Monday, July 05, 2010

What I learned at the Defending the American Dream summit

This weekend I had the chance to attend the Texas Defending the American Dream summit, which was held here in Austin.  While my usual modus operandi is to sit anonymously behind a computer, this was a chance to get to meet a lot of kindred minds, and to learn that, despite all appearances, there are quite a few conservatives online in the Austin and central Texas area.

And what is the Defending the American Dream summit, you might ask?  This was an event of grassroots participants from across the state who are dedicated to lower taxes and limited government, two things which are in short supply these days at any level of government.  (You can see the webpage for the event here, along with the agenda of speakers.)  It was spearheaded by the Americans for Prosperity Foundation, about which you can read more here, or you can see the Texas Chapter's page here.

Being, as I am, a blogger of limited influence (at this point, the author takes a moment to say hello to his most faithful reader, his father), I knew that there would be people who are much more effective at defining the discussion (to avoid being defined by others who are all too happy to do it for our side), and I really was looking forward to hearing what they had to say.

So with that said, here are some of the main ideas I learned from the summit:

  • Make lists.  Apparently search engines really like lists.  Like, say, this one.
  • Define yourself first (as mentioned above), so that you can control your message.  It's a lot harder to spread the message that government is getting its hands into too many things with which it has no business interfering when you're stuck on the defensive, in the position of having to prove you're not a racist who hates the president.  Because I don't know about you, but that's not who I am.  (Aside:  I don't hate anyone.  But some people sure do tick me off.)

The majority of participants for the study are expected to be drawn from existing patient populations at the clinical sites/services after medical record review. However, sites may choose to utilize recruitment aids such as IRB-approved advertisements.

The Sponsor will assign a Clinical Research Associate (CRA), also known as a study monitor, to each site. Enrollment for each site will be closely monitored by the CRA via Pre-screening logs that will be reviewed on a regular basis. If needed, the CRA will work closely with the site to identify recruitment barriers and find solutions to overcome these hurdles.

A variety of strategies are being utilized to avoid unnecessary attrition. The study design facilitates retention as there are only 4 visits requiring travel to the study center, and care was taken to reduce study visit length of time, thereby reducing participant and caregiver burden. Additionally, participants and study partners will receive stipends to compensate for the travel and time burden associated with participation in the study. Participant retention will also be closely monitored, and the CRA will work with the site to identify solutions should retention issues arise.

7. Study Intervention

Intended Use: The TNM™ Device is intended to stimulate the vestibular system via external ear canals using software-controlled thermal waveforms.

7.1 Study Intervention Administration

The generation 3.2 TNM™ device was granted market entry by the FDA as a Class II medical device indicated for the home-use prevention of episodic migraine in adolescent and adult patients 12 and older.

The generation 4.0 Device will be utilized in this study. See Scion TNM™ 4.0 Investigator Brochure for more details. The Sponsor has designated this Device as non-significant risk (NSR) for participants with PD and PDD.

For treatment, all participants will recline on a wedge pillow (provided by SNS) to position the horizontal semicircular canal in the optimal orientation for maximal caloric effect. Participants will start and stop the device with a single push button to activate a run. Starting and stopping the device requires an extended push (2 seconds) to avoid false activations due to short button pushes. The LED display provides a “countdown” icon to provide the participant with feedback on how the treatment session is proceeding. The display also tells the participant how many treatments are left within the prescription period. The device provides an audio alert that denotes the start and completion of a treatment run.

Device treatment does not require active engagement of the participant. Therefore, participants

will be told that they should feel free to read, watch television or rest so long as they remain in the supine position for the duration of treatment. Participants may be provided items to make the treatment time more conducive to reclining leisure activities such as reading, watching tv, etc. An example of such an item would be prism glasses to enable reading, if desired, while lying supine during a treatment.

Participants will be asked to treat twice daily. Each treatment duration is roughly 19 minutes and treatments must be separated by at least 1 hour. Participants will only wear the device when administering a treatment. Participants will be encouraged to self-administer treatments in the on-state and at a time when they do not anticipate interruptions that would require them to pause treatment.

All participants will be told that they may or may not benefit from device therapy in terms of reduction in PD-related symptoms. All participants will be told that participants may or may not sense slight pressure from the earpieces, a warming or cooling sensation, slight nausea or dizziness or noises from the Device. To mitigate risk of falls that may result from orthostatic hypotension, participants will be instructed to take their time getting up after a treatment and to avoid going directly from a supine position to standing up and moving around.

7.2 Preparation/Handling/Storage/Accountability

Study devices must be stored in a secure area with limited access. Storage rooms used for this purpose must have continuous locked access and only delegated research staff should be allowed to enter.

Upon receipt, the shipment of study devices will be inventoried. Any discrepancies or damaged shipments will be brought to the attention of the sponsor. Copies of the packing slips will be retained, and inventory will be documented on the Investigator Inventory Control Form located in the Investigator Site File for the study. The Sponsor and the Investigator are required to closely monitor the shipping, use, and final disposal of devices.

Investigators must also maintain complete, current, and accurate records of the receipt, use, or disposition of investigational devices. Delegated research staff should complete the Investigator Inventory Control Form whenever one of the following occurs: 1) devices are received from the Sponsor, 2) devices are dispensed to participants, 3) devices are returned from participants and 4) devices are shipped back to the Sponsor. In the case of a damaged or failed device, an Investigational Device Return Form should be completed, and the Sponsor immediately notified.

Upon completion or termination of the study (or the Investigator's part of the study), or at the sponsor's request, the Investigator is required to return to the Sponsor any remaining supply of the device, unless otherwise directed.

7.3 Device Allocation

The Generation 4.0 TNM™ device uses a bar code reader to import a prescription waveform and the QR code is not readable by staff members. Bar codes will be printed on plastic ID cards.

• If you are to have some influence in the online political world, you have to have an active social network, and you have to share the love.
  • What happens on Facebook/Youtube stays there.  (In my own experience, this is also true for blogging...that's why I still regularly get hits from people because of a rather crude and probably un-Christian remark I made about a certain starlet three years ago.)
  • Run Google alerts on your name.  In doing this for myself, I discovered that despite the relative obscurity of my real name, there are at least two people with my name more famous than I am (at least, two people dominated page one of the results).  That's probably good.
I also learned some specifics about doing more checking up on various government entities, which I'd love to put into practice at some point.

All of the speakers at the event who I saw (check out a list of the speakers) were quite good.  They were quite dynamic, and they all spoke well about their particular topics.

And don't get the idea that the entire event was simply a rah-rah event for Republicans.  The Republican Party was taken to task as well for abandoning its own principles during the last years of Republican control over the Congress (you may have noticed, for example, that the Republicans were pretty good at running up debt and handing out pork left and right too).  What the event was, at least to me, was a call to action, a call to stand for what I (and most, if not all, of the other attendees) believe.

Oh, and if I haven't said so already, many thanks to the AFP Foundation for hosting this.  It was quite an enjoyable experience.


Anonymous said...

I'm one of those people you hear about who has never been politically active. I'm 52, so that takes in a few years. I learned a lot at the summit, as did my son, whom I suppose is really the target age group for the new Conservative movement. My contribution to the future, as it were. ;-P

Now where do I get one of those flip cameras...?

Fishie said...

It was a pretty good conference. It was interesting that Republicans were taken to task and yet Perry was given a standing ovation. I sense a lot of that dichotomy, that disconnectedness, that inability to make the connections between what we know Republicans do wrong, and then worshiping some of them in spite of it.